Plane Crash in Mexico City Neighborhood Kills Adviser to Mexico's President

MEXICO CITY -- A small plane crashed in a wealthy Mexico City neighborhood on Tuesday, killing the nation's powerful interior secretary and at least seven others, and setting dozens of cars ablaze.

Juan Camilo Mourino, 37, was one of President Felipe Calderon's closest advisers, but has been embroiled in scandal since taking office in the midst of Mexico's violent fight against drug cartels. He was in charge of the country's security.

"With his death, Mexico has lost a great Mexican, intelligent, loyal and committed to his ideals and his country," Calderon told a news conference. "I ask all Mexicans that they don't allow any event, no matter how difficult or painful, to weaken them in the pursuit of a better Mexico."

Presidential spokesman Max Cortazar said Mourino and a group of advisers were returning from an event in the city of San Luis Potosi when the plane went down.

Officials say the crash appeared to be an accident, but Calderon said his administration would await for the results of a full investigation.

The Learjet 24 set fire to about two dozen vehicles on a street in the posh Lomas de Chapultepec neighborhood in an area filled with tall office buildings. Officials evacuated about 1,800 people from area offices.

Mayor Marcelo Ebrard said all those aboard the plane were killed and that more people may have died on the ground.

"It's likely that we will find other bodies in the vehicles," Ebrard told the Televisa news network.

Hundreds of police, firefighters and soldiers swarmed the scene, which was littered with the burned-out hulks of vehicles and pieces of what appeared to be bodies.

Eight bodies were recovered and at least 40 people were injured, seven of them seriously. The jet seated eight, and Calderon listed eight people -- including assistants and spokespeople for Mourino -- but it was unclear whether all the bodies recovered were from the plane. The bodies were too badly burned to be immediately identified.

The plane's wreckage came to rest just yards from tall office buildings and Ebrard said many more people would almost certainly have died had the plane hit one of the towers.

Also aboard the plane was former assistant attorney general Jose Luis Santiago, who was previously in charge of pursuing extraditions against drug traffickers, and who had been the target of at least one planned assassination attempt in the past.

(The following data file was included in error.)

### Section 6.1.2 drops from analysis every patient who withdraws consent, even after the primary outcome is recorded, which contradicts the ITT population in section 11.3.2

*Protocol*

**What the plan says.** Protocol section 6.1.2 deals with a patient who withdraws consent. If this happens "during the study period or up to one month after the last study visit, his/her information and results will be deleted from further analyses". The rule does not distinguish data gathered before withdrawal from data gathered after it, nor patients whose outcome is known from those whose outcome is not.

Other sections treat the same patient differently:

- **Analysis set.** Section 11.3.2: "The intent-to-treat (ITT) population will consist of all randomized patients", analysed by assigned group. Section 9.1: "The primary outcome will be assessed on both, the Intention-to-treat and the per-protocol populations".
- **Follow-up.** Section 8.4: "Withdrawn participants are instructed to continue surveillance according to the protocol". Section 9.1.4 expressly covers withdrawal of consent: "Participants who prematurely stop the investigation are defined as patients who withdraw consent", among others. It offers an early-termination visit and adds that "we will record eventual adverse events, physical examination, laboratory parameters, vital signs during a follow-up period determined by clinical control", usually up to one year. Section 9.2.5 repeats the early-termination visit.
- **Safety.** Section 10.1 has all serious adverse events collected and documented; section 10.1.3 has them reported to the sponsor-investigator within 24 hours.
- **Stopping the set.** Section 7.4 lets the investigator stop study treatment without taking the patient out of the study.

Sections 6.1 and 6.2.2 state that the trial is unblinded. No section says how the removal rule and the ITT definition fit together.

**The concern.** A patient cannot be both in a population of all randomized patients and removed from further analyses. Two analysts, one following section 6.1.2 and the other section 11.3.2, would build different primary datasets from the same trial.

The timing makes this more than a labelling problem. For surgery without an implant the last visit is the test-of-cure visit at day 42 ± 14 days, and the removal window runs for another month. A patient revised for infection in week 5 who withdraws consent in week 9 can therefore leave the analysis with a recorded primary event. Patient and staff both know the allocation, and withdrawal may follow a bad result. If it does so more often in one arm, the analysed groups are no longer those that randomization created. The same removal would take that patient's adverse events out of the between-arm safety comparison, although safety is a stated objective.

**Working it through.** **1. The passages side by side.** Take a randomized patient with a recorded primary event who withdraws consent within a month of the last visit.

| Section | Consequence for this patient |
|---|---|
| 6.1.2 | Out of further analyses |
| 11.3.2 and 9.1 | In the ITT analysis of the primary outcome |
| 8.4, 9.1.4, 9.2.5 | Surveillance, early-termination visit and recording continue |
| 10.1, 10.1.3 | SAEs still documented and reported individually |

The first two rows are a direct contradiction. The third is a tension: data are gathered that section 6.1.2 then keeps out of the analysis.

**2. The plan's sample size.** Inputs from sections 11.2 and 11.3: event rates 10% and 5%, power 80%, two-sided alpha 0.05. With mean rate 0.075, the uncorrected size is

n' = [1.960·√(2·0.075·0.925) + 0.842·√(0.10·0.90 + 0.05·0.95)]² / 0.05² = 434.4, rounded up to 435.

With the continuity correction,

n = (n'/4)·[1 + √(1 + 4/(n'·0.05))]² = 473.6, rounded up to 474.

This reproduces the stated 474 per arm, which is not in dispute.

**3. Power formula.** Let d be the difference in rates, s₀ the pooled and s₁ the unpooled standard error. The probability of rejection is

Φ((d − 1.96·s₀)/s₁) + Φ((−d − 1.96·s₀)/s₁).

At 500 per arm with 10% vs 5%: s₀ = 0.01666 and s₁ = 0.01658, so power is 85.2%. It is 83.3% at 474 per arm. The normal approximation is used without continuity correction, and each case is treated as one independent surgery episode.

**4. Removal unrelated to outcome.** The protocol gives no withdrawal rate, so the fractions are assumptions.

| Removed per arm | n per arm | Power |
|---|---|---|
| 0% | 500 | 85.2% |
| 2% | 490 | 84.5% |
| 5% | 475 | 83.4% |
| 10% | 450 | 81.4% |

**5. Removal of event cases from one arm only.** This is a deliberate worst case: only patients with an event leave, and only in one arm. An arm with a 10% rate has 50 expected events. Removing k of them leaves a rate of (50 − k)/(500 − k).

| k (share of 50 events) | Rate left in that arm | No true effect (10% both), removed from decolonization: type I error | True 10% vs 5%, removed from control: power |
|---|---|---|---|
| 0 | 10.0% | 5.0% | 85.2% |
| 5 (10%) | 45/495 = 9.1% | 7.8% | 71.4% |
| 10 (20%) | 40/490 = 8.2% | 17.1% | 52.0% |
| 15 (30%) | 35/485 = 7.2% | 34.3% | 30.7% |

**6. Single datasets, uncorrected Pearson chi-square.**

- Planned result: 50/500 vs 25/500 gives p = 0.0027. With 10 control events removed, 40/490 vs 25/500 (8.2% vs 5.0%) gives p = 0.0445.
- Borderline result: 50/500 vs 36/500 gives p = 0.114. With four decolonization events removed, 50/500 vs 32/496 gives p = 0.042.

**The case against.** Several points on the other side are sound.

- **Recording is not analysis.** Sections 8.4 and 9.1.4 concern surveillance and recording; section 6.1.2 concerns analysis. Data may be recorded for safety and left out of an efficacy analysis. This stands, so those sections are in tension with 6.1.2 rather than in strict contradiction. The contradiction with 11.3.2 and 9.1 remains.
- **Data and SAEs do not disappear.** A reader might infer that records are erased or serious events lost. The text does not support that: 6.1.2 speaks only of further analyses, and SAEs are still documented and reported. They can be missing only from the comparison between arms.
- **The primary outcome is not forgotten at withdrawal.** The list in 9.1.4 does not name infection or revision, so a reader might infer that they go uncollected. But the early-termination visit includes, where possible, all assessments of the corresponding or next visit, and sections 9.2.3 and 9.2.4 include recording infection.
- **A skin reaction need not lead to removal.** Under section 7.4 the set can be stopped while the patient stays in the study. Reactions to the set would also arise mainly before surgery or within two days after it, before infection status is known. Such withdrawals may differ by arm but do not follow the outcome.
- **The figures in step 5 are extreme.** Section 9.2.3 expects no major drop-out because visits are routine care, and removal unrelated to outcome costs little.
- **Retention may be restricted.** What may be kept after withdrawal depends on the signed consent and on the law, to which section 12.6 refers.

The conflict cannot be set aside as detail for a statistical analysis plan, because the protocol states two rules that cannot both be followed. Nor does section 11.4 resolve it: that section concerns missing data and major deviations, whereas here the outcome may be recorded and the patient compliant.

Civil aviation officials were investigating the cause of the crash. Transportation Secretary Luis Tellez said no distress signal had been registered from the plane.

Mourino was one of the most controversial officials when he joined Calderon's Cabinet in January because of his family's involvement with private contracts to Mexico's state-owned oil company, precisely at a time when Calderon sought to open up the legal framework for more such contracts.

The involvement of Mourino's family in private contracts for the transport of fuel angered many here, who view the state oil company as a point of national pride and oppose any openings to private involvement in the industry.

Born in Spain and educated at the University of Tampa in Florida, some also criticized the fact that he was foreign-born, arguing he shouldn't be able to hold one of the top Cabinet security posts.

He became a Mexican citizen about two decades ago, served as a federal legislator and went on to become Calderon's closest adviser as head of the Office of the Presidency. He was one of the youngest men to have held the politically sensitive post of interior secretary.

Mourino's family has business interests in southern Mexico, and Spanish firms have recently made major inroads in Mexico's telecommunications and banking sector, drawing criticism from some Mexicans who resent the influence of the country's former colonial master.

Mexico has had a history of problems in the operation and maintenance of government aircraft, and Mexico is slated to receive more helicopters and planes as part of a $400 million U.S. aid package known as the Merida Initiative, to be released soon.

In 2005, a helicopter crash blamed on poor weather conditions killed Mexico's top police official, public safety secretary Ramon Martin Huerta, the head of federal police and seven other people.

Copyright AP - Associated Press
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